Q: As well known as your grandmother’s name is, isn’t it strange that most people know very little about her?

Lloyd: My grandmother – I called her Granbunny – never sought attention, and it almost did. After famous. People saw the things she would do, but she didn’t talk about it much, so when she did talk, people listened.

She was very privileged but there weren’t many options for her. She wanted to study stage design and her father said “no”. She couldn’t do that, but was able to use her wealth to build spaces, gardens and houses, she was able to find purpose by creating things on her own.

Everything was self-taught. She collected gardening and landscape books and was close friends with designers such as Jean Schlumberger and Billy Baldwin. Her style was things she liked – she didn’t need a certain look.

Q: Can you imagine what she could have accomplished if she had been educated?

Lloyd: She would be CEO of a very successful architecture and design company. In the end, that’s what she would have done. On a napkin, she could draw a room and the size of the furniture. She could create, in her mind, something out of nothing.

Huffman: She felt like she was being deprived of what she wanted, training in design, set design, but if you look at the pictures, she was still directing. The National Gallery of Art became her stage, and she would do all the dinners, tables, and flowers there. With her, nothing could be ordinary. She was born under this star.

Q: How did Bunny’s style change from house to house?

Huffman: You could, really, whether in the countryside or in the city, see an overlapping style. You knew you were in a Bunny environment. The Oak Springs farmhouse was relaxed yet formal. There may have been slipcovers on the furniture, but a uniformed butler opened the door and the silverware was polished.

In Washington, DC and New York, her homes were more formal and somewhat larger, but she still had to have a garden. They had all painted floors and fresh flowers and the art was stunning. In Oak Springs, there’s a Van Gogh above the fireplace, hanging on the wall like “here’s a little something I have”. Nothing was ever done to feel too precious.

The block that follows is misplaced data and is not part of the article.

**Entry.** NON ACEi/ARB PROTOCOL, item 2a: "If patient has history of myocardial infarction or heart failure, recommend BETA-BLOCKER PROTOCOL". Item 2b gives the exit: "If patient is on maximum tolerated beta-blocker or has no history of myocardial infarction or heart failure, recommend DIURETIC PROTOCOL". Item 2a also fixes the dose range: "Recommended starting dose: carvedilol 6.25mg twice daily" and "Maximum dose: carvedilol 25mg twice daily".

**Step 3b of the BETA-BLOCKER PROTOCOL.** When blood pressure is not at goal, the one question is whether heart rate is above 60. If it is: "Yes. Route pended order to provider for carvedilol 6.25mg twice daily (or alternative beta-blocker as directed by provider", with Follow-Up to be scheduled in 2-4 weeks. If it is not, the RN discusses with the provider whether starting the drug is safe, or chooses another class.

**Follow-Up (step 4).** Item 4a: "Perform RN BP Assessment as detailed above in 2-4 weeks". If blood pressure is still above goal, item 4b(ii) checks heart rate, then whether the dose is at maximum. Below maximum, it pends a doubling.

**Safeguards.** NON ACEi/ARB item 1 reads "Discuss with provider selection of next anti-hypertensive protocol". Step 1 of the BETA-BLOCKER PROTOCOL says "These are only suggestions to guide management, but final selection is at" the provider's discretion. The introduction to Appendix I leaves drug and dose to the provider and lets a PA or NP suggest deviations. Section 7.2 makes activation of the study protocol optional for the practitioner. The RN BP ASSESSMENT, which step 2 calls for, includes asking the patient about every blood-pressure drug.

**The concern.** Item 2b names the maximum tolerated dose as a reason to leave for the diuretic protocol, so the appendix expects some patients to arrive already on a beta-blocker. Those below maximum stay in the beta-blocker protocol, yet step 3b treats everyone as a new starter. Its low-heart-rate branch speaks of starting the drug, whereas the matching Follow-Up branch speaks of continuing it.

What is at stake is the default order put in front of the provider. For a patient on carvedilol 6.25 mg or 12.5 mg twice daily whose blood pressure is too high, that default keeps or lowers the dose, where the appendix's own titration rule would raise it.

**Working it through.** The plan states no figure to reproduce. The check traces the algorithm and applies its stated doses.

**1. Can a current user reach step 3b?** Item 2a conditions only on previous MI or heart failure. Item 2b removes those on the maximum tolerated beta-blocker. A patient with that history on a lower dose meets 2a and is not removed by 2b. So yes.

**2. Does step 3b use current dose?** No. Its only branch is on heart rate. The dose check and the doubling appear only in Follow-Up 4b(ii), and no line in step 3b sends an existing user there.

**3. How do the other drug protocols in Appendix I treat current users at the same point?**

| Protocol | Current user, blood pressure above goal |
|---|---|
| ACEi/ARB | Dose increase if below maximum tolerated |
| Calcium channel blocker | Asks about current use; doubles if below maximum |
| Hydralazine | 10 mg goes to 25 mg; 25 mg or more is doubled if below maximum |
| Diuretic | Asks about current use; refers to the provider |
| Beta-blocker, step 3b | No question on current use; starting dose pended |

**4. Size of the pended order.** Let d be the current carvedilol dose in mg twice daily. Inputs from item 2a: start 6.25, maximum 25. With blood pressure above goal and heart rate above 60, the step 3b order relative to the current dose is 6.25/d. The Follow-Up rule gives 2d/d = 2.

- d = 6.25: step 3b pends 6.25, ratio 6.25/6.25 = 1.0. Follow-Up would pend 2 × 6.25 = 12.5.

Lloyd: She designed each house according to the environment in which it was located. And she was the best hostess – unparalleled. On each bed for each person you are welcomed with fresh flowers and a basket of small gifts.

Q: Bunny’s life is like something out of “Downton Abbey” or “The Gilded Age,” intertwined with American history. She had her own quiet impact on American culture, didn’t she?

Huffman: I’ve always been fascinated by the Kennedys, so meeting Bunny was interesting. Bunny was a lover of men, not women, but Jackie was Numero Uno. To hear everything Bunny did to make the modern White House what it is today, putting historic pieces back into it. She and Jackie have spent so much time encouraging people to donate. Bunny was a behind-the-scenes person, but was also a real powerhouse for doing and doing things and not wanting attention for it. Bunny completely designed the White House Rose Garden but pushed Jackie and backed out. She thought Jackie should take credit. Jackie was smart enough to appreciate that.

Everything she did in the White House was done for historical significance. She wanted people to appreciate the story and what was in it while being able to adapt to a modern lifestyle.

Q: Thomas, you said you read your grandmother’s correspondence to find out more about her. So what did you take away from all of this?

Lloyd: I learned that she was a human being like all of us, with flaws and talents. For years people thought she was a certain type of person, really stern and aloof, and I corrected them.

She was not her family’s favorite child. Her sister Lily was more attractive and she was the ugly duckling…so she went her own way. When she finished the White House Rose Garden, there were men in landscape architecture who couldn’t believe she could design this garden on her own. She met people at the White House and explained her background. She had to earn their respect.

diane.cowen

@houstonchronicle.com